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Intestate (meaning and examples)

Updated on October 24, 2010

Meaning of intestate

Intestate (pronounced in-TESS-tate) means having died without leaving a will or a trust that will instruct how your possessions will be divided among your heirs after you die.

It is an adjective that can be used to describe a person:

Marilyn died intestate, leaving no will that would say how her property would be dealt with after her death.

or it can describe things:

Marilyn's possessions are intestate, since she did not have a will at the time of her death.

The noun form of intestate is intestacy.

Image courtesy of NAFEP
Image courtesy of NAFEP

Examples of intestacy

The two most common scenarios where a person will have died intestate are:

  • they did not have a will or trust
  • the will or trust turns out to be invalid

The person who has written a will for himself/herself is called a testator. For a will to be valid:

  • The testator must make it clear that the document is his/her will and that he/she has written it; this is usually called "publication" of the will, and it is typically done by titling the document "last will and testament"
  • The testator must declare that all previous wills and codicils (amendments to a will) are hereby revoked. Otherwise, the newer will revokes previous wills and codicils only where they are inconsistent with each other. (If the newer will is completely inconsistent with the previous will and/or codicils, then the older wills/codicils are rendered revoked by implication)
  • The testator must affirm that he/she has the ability to dispose of his property with his/her free will.
  • The testator must sign and date the will, typically witnessed by two people who are not beneficiaries. Anything written after the testator's signature will be rendered invalid.
  • The will must be written with the assistance of an attorney if the testator is under 18 years old.

Consequences of intestacy

If a person or estate is intestate, then the disposition of that person's or estate's possessions are handled by probate law. A court proceeding will determine how the intestate possessions will be divided among heirs, creditors, and anyone else who has a rightful claim to some of the intestate possessions.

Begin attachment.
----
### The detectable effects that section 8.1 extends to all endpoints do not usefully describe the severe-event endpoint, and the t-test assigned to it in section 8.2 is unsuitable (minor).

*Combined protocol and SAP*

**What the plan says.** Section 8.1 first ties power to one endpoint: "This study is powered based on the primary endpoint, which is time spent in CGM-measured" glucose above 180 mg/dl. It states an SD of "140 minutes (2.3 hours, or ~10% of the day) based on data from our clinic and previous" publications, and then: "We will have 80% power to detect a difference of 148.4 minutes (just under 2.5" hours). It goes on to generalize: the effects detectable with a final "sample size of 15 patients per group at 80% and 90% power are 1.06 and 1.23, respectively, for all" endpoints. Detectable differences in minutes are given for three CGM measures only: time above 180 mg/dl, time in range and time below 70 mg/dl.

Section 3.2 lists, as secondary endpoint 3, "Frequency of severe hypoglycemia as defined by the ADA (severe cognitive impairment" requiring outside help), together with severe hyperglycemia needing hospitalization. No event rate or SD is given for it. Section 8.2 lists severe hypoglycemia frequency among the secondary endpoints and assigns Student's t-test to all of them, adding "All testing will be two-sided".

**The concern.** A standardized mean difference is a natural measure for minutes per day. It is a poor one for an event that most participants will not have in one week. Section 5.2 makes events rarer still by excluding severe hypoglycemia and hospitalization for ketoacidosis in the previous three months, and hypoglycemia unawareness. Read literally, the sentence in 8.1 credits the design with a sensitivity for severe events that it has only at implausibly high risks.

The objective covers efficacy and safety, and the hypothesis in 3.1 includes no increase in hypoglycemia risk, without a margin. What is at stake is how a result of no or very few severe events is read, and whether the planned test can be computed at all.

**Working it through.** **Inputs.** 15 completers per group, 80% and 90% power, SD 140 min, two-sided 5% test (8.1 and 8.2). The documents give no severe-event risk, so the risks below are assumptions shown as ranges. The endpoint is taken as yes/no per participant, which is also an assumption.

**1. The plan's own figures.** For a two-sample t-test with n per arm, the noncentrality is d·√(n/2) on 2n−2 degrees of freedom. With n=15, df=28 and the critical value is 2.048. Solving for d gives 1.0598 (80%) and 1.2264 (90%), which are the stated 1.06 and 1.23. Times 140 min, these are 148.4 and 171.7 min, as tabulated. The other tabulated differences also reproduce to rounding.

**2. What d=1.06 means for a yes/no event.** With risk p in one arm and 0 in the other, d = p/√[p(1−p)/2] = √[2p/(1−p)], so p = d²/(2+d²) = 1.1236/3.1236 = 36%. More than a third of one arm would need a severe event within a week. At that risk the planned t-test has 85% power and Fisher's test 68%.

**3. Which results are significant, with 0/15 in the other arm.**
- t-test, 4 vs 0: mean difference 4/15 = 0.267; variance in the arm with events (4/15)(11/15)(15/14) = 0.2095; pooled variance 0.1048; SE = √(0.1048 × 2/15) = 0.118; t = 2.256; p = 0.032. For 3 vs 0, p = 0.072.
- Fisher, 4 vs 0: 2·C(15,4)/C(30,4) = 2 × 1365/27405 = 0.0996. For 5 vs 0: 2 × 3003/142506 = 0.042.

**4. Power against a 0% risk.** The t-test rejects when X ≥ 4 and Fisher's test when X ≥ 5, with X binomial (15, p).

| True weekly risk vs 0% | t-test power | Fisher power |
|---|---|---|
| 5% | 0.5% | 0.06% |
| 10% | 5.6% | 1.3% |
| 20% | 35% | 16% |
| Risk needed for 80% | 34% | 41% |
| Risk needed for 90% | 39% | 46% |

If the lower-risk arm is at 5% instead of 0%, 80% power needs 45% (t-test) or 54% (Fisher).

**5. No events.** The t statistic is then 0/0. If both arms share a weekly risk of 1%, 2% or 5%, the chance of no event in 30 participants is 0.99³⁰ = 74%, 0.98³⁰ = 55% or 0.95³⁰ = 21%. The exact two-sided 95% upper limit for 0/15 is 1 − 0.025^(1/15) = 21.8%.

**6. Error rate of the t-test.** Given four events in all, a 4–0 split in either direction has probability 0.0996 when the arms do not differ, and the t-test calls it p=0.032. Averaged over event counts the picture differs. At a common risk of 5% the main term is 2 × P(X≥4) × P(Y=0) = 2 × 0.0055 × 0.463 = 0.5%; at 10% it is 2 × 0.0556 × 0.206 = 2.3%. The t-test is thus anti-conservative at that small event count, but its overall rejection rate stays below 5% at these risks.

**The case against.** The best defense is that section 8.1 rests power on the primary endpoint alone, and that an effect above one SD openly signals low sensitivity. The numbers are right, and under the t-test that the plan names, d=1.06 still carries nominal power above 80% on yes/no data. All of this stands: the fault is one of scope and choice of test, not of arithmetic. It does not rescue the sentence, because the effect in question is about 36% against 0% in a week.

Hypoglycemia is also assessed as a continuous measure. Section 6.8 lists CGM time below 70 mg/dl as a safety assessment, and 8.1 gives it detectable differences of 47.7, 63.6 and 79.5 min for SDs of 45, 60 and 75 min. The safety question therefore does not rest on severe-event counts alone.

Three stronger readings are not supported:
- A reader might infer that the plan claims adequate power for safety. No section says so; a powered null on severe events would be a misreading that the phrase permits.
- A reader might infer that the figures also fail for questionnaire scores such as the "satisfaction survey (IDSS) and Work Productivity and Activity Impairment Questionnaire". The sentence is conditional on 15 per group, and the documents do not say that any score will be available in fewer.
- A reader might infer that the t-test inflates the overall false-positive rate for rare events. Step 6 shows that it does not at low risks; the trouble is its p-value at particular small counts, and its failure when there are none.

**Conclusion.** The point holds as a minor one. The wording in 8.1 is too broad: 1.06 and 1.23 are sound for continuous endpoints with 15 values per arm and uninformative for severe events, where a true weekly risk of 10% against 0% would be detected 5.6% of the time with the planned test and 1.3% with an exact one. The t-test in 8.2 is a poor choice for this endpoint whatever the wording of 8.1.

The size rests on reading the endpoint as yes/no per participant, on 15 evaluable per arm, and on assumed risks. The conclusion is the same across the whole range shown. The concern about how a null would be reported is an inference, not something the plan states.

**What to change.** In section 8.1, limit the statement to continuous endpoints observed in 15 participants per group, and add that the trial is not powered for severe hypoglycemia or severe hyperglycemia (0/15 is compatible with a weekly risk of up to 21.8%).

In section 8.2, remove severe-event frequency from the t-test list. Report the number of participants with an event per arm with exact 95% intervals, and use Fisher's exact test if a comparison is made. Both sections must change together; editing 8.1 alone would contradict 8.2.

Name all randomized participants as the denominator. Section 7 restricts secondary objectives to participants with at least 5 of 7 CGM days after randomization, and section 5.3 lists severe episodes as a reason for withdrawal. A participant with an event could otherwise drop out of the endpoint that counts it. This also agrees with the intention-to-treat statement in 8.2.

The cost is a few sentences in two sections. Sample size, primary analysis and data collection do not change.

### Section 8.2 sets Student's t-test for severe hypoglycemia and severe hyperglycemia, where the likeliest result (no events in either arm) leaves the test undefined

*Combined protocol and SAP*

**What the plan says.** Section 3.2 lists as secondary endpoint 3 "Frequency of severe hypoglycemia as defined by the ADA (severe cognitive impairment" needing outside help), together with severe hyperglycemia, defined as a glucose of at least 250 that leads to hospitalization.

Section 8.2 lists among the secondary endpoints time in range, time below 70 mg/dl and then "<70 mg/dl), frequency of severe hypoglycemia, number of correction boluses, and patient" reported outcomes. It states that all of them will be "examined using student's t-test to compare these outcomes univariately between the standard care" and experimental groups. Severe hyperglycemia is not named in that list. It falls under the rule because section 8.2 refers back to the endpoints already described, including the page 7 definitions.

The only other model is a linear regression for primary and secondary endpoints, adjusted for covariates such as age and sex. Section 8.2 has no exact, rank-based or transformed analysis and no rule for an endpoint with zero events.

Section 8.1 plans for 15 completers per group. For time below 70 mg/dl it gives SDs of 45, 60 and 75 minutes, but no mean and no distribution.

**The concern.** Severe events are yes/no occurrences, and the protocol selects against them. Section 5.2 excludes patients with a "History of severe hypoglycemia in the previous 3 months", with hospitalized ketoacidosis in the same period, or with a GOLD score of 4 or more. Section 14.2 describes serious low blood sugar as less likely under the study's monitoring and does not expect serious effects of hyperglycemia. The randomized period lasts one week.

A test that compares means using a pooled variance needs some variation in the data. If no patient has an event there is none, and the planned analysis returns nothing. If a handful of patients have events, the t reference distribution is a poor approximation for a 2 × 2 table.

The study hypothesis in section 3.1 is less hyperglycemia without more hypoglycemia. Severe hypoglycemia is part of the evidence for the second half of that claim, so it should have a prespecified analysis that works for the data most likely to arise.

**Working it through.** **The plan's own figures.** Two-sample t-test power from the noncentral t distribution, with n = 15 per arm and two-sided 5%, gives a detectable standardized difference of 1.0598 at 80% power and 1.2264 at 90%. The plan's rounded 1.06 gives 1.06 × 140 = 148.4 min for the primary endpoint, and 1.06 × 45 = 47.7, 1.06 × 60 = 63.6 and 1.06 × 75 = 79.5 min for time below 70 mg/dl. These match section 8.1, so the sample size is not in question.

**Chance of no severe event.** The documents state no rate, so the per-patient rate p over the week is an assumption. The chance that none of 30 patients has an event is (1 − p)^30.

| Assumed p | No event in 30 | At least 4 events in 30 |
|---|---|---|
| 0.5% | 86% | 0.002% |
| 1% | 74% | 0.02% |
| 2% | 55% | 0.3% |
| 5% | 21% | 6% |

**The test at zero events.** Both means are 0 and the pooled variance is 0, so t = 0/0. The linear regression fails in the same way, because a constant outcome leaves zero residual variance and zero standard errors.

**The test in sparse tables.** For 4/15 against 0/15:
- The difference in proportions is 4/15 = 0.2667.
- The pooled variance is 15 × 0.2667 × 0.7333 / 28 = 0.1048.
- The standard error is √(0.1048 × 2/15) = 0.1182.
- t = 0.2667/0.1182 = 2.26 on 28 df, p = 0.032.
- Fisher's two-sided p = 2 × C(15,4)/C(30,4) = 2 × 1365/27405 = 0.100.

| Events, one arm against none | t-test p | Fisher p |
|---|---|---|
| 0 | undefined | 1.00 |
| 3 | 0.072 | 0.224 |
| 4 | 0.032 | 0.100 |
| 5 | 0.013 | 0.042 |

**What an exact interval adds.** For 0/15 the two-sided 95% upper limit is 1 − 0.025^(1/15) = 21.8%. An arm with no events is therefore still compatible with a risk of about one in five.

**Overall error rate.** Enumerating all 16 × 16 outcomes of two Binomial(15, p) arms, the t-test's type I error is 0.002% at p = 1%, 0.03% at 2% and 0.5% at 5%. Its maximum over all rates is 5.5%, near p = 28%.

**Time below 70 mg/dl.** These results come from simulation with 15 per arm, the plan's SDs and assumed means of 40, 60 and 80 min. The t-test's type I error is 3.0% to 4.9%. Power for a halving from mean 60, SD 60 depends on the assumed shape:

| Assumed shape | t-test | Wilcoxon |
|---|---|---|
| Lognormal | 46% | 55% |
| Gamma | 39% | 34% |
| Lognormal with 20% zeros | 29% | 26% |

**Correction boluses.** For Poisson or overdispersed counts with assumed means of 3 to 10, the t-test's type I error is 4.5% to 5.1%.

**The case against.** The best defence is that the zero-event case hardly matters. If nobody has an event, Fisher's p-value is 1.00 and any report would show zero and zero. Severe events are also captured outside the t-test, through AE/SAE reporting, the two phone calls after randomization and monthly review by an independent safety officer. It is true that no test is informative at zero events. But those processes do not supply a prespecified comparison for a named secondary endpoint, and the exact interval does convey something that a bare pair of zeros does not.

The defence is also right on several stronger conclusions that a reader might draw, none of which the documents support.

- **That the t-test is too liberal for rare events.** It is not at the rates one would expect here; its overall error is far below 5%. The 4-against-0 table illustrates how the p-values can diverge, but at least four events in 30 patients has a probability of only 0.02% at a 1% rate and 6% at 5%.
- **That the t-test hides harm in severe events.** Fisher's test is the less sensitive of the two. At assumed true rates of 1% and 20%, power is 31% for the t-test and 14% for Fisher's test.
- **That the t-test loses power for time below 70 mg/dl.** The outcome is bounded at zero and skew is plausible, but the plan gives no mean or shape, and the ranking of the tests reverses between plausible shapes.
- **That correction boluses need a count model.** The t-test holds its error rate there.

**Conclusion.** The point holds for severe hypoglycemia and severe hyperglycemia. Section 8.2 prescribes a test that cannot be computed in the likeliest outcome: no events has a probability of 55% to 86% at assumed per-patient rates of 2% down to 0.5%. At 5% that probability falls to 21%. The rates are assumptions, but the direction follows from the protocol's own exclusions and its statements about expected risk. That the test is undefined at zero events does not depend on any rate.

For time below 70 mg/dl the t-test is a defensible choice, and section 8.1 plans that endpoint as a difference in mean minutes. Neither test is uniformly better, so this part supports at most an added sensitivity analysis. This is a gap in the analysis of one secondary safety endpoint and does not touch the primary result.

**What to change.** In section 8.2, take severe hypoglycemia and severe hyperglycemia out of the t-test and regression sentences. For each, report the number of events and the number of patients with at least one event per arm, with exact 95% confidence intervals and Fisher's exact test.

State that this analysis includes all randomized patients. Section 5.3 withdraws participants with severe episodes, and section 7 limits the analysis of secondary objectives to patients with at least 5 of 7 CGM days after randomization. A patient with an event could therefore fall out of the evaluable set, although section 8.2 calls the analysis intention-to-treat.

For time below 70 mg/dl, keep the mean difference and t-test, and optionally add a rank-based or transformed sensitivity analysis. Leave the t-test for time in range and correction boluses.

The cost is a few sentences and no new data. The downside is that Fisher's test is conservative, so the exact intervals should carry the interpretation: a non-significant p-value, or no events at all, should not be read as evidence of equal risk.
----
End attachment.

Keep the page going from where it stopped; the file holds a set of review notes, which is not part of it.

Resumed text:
Because this process is expensive, lengthy, and can sometimes get ugly (especially with unscrupulous descendants, or con artists), dying intestate is something that should be avoided.

Writing a last will, or setting up a living trust before death, ensures that the process of transfer of possessions will happen inexpensively, quickly, and without abuse or rancor among family members.

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    • profile image

      Suriya 

      4 years ago

      My grand mother wrote a Will to her 9 children in kerala, my Mother died before my grand mothers death and no new will was written. Now what will be the status of the will and whther i have share in it? and how?

    • profile image

      Suzie B 

      6 years ago

      Always remember that a Will does not mean avoiding Probate. A Will is instructions to a Judge. To avoid Probate, you must have anything in your name quit claimed to you AND a person of your choosing, so that when you pass, it automatically becomes that person's property. This avoids probate.

    • profile image

      annatte akama 

      7 years ago

      detailed description,informative yet very simple to understand.its a good research site.

    • JayeWisdom profile image

      Jaye Denman 

      7 years ago from Deep South, USA

      A will, unfortunately, can't guarantee there won't be "rancor among family members." It depends upon who gets what....I've observed some pretty ugly quarrels among family members who weren't in agreement with the terms of someone's will.

      However, anyone who owns property should have a will to avoid letting the state make the decision of what happens to his or her possessions.

      Jaye

    • profile image

      vinay maurya 

      7 years ago

      so good content..........very nice discription.

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